Should the Nats Make a Splash at the Deadline

 

I was thinking yesterday about the teams that acquire the biggest target at
the deadline. For the past few seasons none of them have won the World Series and
in fact I think we have to go all the way back to the 2000 Yankees and David
Justice to find a team that added a major piece and won it all. The reason for
this is twofold. The teams acquiring the biggest pieces are often flawed teams
with little chance to make the World Series to begin with like the 2012 Angels,
the 2011 Giants, and the 2008 Brewers. Of those three teams the Brewers went
the furthest with CC Sabathia but lost the division series three games to one
to the eventual World Series Champion Philadelphia Phillies whose big deadline
acquisition was Joe Blanton.  

The Brewers, Giants, and Angels in
those seasons were all flawed teams and not true World Series contenders. The
second part of why teams have acquired the biggest piece at the deadline and
lost is random variance. Winning the World Series is difficult. I am writing
this right now and the 2010 Texas Rangers and Cliff Lee are in the same
category of not having won the World Series as the 2012 Angels and Zack
Greinke, but they made it to the World Series whereas the 2012 Angels finished
third in a four team division. None of that had anything to do with Cliff Lee.
The Texas Rangers were a great team that season before they acquired Lee and
they were a better team afterwards. They could have won the World Series with
or without Lee, but they didn’t.  

As of right now some of those trades
look bad and others not so bad. It all depends on how the prospects turned out.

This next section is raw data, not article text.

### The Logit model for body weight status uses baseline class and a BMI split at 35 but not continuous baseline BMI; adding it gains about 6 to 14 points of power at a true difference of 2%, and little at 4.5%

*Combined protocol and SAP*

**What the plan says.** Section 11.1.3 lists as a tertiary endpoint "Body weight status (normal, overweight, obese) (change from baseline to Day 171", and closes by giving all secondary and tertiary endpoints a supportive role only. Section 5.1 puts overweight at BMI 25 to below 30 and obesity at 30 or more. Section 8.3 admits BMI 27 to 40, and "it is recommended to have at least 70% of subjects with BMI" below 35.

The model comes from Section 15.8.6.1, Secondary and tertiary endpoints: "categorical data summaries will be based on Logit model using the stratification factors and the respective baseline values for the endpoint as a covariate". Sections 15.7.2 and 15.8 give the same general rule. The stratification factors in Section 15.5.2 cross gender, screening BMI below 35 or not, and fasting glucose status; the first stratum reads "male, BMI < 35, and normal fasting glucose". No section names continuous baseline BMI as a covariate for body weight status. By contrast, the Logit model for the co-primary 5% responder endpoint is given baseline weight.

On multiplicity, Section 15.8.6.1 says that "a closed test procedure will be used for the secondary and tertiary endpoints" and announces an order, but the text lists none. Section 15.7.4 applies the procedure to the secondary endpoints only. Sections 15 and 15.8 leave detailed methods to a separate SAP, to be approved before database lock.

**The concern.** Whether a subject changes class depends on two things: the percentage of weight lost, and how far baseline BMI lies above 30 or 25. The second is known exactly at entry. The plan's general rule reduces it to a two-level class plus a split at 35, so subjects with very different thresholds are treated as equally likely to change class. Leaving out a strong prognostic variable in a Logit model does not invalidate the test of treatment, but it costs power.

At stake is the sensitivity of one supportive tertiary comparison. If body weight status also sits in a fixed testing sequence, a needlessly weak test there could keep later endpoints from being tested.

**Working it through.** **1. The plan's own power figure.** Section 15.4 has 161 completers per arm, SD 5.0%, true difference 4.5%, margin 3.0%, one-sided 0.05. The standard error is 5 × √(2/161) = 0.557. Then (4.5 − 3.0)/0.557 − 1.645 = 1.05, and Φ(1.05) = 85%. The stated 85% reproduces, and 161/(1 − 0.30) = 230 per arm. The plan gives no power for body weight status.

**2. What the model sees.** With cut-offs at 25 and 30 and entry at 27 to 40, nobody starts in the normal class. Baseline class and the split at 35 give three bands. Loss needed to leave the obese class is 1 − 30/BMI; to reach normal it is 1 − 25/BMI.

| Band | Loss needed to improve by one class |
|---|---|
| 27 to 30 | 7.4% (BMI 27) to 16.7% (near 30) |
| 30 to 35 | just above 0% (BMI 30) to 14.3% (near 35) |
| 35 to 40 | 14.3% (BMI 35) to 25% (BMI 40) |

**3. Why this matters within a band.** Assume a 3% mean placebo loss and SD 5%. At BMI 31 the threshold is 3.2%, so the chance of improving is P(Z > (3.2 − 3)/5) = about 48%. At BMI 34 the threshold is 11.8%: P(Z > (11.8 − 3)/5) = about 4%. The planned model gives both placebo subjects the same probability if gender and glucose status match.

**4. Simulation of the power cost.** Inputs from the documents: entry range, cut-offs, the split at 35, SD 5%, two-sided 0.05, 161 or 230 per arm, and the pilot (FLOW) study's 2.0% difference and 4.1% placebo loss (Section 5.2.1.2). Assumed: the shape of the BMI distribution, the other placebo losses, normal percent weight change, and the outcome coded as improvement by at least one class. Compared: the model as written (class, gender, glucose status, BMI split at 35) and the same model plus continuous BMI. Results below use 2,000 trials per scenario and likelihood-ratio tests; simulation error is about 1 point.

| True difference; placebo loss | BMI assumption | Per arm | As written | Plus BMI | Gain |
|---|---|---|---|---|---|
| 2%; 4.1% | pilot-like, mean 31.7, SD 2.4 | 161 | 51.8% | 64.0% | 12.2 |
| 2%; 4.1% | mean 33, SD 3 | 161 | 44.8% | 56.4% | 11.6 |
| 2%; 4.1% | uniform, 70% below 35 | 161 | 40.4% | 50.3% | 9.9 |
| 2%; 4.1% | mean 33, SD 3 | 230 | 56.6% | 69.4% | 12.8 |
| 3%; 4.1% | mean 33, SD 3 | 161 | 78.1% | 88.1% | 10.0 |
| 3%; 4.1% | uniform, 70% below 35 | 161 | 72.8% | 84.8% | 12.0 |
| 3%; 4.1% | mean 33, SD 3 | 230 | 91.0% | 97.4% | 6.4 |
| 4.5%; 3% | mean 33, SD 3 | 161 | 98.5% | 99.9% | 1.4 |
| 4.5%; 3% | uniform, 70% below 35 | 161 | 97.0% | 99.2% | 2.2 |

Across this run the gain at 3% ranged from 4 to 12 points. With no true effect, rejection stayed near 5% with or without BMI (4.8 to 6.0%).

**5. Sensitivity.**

Jean Segura and Zach Wheeler look like steals for the Brewers and Mets, while
Justin Smoak has done close to nothing for the Seattle Mariners and Matt
LaPorta has faded into nonexistence for the Indians. The truth may be that
these acquisitions don’t say much about the acquisitions themselves, but more
about the teams they went to. The 2009 Phillies and the 2010 Rangers both
acquired Cliff Lee at the deadline and both lost the World Series, but both of
those teams were good enough to get to the World Series without Lee.  

What the final point of all this may
be is that GMs have to know the talent on their own team. They have to be able
to analyze and figure out if their team is in a position to make a run without
the trade target and if the answer is yes then they should get him to increase
the chances of winning once they are there. It is good to make a trade and then
have a chance to win a World Series. It is a completely different thing to make
a trade and miss the playoffs entirely, and of the teams we’re talking about
the ones that gave up the best prospects are the ones that missed the playoffs.
In other words teams trading just to make the playoffs will give up more than
teams making a trade to win the World Series. The Phillies and Rangers were
going to make the playoffs without Lee, but there is a chance that at least the
Rangers don’t make it past the Yankees without Cliff Lee. In case you forgot
the 2010 playoffs Cliff Lee pitched a total of 24 innings and allowed two runs
in Texas’ march to the AL title.